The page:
- Each Wednesday and Friday at Peterborough Regional Health Centre, mental health inpatients and outpatients gather in a group room to participate in an unusual form of therapy: yoga class.
The yoga therapy program was brought to PRHC in 2008 by Julie Brundle, a Psychological Associate with the regional Health Centre.
“It’s been a very beneficial option for patients coping with trauma,” said Brundle. “The number of patients has been growing steadily over the years, as patients advocate the program to new people.”
Through mindfulness, breathing and gentle yoga exercises, trauma-sensitive yoga encompasses four key characteristics: experiencing the present moment, making choices, taking effective action and creating rhythms. It differs from regular yoga in that instructors have specific training to recognize the environmental, physical and health sensitivities of trauma victims, which allows them to provide participants with the “safe place” they need in order to reconnect with their bodies through yoga.
Patients are referred to the yoga treatment program from a variety of other areas and within PRHC’s Mental Health Services department, including the 12-week Mindfulness program, which incorporates a session on “mindful movement” that often helps to identify patients who might benefit from participating in yoga therapy.
Patients experiencing mental health trauma – ranging from post-traumatic stress disorder to addiction to schizophrenia – are frequently anxious during their first yoga class, said Brundle. But those who persist and return on a regular basis become the program’s greatest advocates.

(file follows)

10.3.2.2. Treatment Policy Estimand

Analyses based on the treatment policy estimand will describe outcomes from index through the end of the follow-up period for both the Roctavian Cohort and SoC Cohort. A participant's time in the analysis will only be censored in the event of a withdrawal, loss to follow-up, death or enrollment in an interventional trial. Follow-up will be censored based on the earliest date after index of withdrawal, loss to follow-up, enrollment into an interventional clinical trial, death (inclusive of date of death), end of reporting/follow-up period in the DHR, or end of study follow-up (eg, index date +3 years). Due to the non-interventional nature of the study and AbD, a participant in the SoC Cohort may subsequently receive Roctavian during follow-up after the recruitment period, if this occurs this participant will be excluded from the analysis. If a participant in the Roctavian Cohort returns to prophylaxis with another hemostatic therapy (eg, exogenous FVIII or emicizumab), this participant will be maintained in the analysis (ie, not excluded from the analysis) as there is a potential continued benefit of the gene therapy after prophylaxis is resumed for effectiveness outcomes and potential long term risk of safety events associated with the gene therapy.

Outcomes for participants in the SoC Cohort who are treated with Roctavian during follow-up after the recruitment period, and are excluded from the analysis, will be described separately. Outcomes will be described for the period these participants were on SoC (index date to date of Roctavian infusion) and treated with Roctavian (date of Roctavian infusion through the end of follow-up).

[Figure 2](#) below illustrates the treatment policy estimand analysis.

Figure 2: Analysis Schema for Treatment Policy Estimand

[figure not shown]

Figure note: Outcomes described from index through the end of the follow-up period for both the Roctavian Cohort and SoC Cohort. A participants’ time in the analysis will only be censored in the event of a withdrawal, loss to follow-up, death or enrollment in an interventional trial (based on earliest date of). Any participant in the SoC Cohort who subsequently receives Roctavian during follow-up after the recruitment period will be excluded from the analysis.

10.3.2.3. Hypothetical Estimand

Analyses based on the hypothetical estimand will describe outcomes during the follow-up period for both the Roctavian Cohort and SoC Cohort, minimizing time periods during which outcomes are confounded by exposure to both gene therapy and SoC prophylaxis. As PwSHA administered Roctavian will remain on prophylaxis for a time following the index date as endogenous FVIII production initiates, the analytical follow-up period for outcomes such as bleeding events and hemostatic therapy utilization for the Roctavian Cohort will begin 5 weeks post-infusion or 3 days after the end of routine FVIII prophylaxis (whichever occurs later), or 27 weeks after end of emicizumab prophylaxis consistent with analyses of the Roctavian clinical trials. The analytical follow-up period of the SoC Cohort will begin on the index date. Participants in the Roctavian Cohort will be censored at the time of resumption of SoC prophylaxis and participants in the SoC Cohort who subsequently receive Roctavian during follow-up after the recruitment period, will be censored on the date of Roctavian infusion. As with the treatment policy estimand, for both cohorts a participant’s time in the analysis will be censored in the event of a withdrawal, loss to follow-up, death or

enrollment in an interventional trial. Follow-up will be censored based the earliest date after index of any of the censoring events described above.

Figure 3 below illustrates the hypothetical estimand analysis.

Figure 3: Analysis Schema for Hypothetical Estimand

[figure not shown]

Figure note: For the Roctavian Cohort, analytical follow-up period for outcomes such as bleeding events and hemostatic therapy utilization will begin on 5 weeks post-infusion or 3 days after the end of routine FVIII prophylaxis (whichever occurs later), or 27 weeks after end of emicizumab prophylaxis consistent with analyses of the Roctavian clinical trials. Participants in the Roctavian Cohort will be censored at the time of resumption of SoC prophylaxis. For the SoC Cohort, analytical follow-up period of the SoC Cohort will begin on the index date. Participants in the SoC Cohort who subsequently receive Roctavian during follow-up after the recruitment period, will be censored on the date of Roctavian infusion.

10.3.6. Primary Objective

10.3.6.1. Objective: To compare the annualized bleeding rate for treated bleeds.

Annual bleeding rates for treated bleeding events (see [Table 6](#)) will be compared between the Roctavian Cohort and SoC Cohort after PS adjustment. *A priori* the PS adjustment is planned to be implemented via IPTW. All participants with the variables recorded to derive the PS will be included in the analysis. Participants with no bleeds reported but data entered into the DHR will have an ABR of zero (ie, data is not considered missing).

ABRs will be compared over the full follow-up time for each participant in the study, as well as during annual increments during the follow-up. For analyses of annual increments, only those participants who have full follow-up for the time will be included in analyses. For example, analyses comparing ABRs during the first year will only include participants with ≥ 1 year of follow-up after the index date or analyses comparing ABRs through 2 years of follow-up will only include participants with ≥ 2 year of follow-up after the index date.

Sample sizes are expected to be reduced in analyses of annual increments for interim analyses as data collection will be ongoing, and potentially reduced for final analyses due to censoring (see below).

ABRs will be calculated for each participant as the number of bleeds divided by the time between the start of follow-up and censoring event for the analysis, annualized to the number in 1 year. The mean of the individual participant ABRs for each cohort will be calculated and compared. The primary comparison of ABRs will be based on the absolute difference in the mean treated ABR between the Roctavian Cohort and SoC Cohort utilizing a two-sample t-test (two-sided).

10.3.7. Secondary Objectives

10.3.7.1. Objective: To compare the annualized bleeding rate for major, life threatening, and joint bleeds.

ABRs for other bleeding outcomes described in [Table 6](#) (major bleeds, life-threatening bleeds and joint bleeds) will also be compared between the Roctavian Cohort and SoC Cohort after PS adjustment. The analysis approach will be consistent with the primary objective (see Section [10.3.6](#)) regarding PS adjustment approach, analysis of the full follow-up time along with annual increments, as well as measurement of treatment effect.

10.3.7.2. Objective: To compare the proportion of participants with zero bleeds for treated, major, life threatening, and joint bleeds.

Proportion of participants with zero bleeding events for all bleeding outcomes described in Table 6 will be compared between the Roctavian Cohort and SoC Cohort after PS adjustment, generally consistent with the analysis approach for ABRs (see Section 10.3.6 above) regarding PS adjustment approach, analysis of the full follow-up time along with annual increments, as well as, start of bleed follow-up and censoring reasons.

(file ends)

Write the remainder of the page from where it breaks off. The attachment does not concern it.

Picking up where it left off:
PRHC outpatient Lindsay Norman was referred to yoga therapy from a mental health crisis group about 18 months ago. She said she was initially skeptical about whether the program would work for her, but two classes were all it took to turn her into a regular participant.
“It’s difficult for me to slow down, mentally and physically. I have high anxiety, and my outlet for 15 years was dance,” said Norman. “I thought this would be too slow for me, that it would make my anxiety worse.”
Instead, those first two classes had a tremendous positive impact on her, and now she attends every week, and frequently recommends yoga therapy to other patients.
“Working with Julie, she said I was a quick student,” added Norman. “More than just going through the physical movement, the yoga helps me become more in tune with my mind and my body.”
Many people understand the traditional physical and mental health benefits of yoga, but trauma-sensitive yoga treatment has been a much more recent development, emerging in the U.S. about 15 years ago.
Brundle brought the idea to the Health Centre four years ago after learning about the flagship program, implemented by psychiatrist Dr. Bessel van der Kolk at the Trauma Center at Justice Resource Institute in Boston.
“There was a great deal of support for launching this program at PRHC, which was wonderful,” said Brundle.
In addition to her Masters in Psychology, four years of supervised practice and certification, Brundle completed trauma training in Toronto and visited the Boston Trauma Centre for 40 hours of specialized training. Already a yoga instructor, the additional training helped her to prepare a modified “trauma-sensitive” approach for mental health patients.
“This is a way for patients to reconnect with themselves, to bring the mental and the physical back together,” said Brundle. “I’ve seen people finish class with tears streaming down their faces because of the relief they feel. The experience can be truly life-changing.”